Tips and Tricks, Travelling Solo
It’s a lot easier making decisions when you travel alone as you can do what you like, when you like – it really is the ultimate in self-indulgence. You have no one else to blame when things don’t go to plan and, you can take all the glory, when something really fantastic happens.
However; when there’s nobody to look after the bags when you use the toilet or accompany you down that dark laneway to that highly recommended accommodation on Airbnb, maybe having at least one other travel partner, isn’t such a bad idea.
Here are a few tips to ensure those who venture out on their own to discover this wonderful world we all call home, have safe and amazing experiences.
There’s safety in numbers. Solo travellers are more vulnerable than couples or groups so you need to be constantly on your guard. This doesn’t mean being paranoid but being extra careful of possible threats and dangers.
Stay in touch
Inform people of your travel plans especially if travelling alone to a dangerous area. Many governments have an online registration service where travellers can provide personal details so they can be contacted or warned of any risks that come to the attention of government intelligence. These days, it’s easy to put a posting on Facebook or Instagram to let your family and friends know of your planned activities. Note down the phone number of your embassy in the country (s) you are travelling to before you head off on holidays.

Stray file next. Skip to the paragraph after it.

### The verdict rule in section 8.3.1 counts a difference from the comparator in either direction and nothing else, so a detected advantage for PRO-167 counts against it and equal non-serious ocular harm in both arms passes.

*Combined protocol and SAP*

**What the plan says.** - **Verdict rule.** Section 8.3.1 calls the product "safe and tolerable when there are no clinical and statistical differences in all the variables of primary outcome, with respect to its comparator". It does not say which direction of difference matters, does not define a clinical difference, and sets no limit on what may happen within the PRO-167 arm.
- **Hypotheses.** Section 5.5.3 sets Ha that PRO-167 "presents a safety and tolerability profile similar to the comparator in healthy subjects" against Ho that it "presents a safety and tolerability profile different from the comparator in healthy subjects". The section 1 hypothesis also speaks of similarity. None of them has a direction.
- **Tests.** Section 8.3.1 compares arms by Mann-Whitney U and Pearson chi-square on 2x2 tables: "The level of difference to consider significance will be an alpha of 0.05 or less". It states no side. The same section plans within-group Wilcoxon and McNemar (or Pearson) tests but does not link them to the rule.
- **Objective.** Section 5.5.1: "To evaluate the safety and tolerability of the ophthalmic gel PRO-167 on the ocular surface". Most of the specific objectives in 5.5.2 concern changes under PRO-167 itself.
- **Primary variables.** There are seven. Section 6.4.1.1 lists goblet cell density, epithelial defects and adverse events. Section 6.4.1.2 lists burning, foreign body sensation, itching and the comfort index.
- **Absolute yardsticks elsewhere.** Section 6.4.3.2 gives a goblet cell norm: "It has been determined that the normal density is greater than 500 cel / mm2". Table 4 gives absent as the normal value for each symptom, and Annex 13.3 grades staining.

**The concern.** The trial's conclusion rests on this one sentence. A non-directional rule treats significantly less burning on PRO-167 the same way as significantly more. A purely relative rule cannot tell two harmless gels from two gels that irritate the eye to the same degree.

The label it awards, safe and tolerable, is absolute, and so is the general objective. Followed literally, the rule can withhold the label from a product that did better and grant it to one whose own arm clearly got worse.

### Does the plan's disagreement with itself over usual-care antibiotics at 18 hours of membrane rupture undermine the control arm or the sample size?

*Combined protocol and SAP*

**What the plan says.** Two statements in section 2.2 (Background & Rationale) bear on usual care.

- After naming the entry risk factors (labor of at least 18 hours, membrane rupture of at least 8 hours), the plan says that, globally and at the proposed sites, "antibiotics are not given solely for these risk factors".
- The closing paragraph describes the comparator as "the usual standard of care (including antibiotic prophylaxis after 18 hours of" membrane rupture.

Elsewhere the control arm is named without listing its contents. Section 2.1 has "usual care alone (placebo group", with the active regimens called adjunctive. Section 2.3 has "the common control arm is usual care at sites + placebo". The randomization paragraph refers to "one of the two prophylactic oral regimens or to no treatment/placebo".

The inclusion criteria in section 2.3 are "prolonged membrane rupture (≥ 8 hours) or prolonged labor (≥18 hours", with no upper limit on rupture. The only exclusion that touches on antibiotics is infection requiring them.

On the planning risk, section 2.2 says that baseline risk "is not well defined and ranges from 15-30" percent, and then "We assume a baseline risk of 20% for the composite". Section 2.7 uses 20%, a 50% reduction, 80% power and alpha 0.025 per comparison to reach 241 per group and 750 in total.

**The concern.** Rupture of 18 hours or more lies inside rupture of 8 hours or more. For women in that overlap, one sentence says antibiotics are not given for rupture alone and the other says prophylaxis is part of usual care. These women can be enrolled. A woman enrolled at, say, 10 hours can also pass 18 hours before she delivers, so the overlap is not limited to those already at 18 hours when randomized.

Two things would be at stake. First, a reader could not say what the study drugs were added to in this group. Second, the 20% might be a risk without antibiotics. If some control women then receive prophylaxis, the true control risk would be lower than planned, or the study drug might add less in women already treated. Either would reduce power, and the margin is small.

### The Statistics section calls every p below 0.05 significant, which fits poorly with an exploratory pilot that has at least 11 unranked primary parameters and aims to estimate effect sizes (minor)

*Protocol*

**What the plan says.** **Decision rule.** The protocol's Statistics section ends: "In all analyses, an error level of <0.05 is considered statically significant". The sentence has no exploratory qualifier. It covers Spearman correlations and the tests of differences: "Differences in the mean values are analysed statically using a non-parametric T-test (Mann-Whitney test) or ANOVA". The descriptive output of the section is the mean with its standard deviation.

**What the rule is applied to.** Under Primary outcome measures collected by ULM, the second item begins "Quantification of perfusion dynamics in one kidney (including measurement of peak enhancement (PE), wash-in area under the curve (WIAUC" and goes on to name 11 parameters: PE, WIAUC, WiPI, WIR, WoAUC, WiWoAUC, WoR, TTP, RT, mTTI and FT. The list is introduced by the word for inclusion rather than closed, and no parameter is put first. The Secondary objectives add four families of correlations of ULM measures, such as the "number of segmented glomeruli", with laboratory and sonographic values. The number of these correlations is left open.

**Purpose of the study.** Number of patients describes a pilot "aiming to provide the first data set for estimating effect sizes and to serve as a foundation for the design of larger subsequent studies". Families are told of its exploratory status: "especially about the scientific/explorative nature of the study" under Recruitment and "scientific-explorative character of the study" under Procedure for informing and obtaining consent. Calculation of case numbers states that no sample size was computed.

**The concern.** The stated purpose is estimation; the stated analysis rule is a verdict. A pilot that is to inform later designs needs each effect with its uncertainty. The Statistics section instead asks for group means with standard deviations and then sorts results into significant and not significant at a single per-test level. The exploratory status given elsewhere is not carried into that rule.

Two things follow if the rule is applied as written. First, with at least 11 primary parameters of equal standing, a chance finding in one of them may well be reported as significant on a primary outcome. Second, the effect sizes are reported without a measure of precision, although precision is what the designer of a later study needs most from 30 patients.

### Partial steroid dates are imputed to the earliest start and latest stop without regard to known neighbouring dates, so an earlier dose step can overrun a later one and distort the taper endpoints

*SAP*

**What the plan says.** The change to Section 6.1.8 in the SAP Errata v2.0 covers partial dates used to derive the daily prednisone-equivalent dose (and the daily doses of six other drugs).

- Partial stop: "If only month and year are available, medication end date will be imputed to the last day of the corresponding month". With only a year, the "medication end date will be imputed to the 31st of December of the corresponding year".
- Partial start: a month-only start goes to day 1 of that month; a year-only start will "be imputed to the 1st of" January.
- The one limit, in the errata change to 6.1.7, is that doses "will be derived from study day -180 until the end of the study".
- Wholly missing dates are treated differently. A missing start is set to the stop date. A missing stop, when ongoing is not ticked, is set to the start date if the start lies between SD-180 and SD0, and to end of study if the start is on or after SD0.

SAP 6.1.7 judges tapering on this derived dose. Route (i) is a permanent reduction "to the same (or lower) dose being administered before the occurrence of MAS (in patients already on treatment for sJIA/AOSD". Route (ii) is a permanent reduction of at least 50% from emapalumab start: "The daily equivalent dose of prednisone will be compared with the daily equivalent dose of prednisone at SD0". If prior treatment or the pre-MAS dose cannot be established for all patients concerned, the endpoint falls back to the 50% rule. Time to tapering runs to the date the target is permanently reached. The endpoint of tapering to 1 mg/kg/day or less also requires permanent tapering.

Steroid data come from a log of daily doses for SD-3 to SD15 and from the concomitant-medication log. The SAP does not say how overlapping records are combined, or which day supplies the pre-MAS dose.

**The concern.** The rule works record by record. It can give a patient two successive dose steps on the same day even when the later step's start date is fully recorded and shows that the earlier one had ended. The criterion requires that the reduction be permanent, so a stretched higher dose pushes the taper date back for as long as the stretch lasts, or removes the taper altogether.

Single room supplement
When two people share a room; they share the cost but when you travel solo on an organised group tour, it’s almost expected that you’ll share a room with a fellow traveller. Two singles will be expected to share even if they don’t know each other. Single room charges are incurred for those who don’t want to share with a stranger. A few companies do waive the single supplement for the first single to book and some agents like A2A Safaris (www.a2asafaris.com) can negotiate discounts on single room supplements.
Counter cyclical travel
Travel off-season where possible to have a better chance of avoid single room supplements. Hotels are more accommodating when they have rooms to spare. There are other useful ideas at www.solotravelerblog.com
Look at me
Selfie-sticks are the ultimate aid for solo travellers – they were invented for solitary souls roaming the planet.
Some solo travellers like sticking to themselves while others travel solo to meet people. Solo travellers need to assess each situation as they arise with some criminals preying upon the naivety of foreigners. Excessive drinking or drug taking is unwise with new-found friends and knowing the legality of taking drugs in each country is important. On the positive side, those who travel with an open mind will experience an amazing array of unplanned events and activities.
Women’s only floors are becoming increasingly popular in some hotels so if you’re concerned about safety (and you’re a woman) ask when making a booking. Normally, there isn’t an extra charge for this. Check out www.zafigo.com for other tips for female travellers.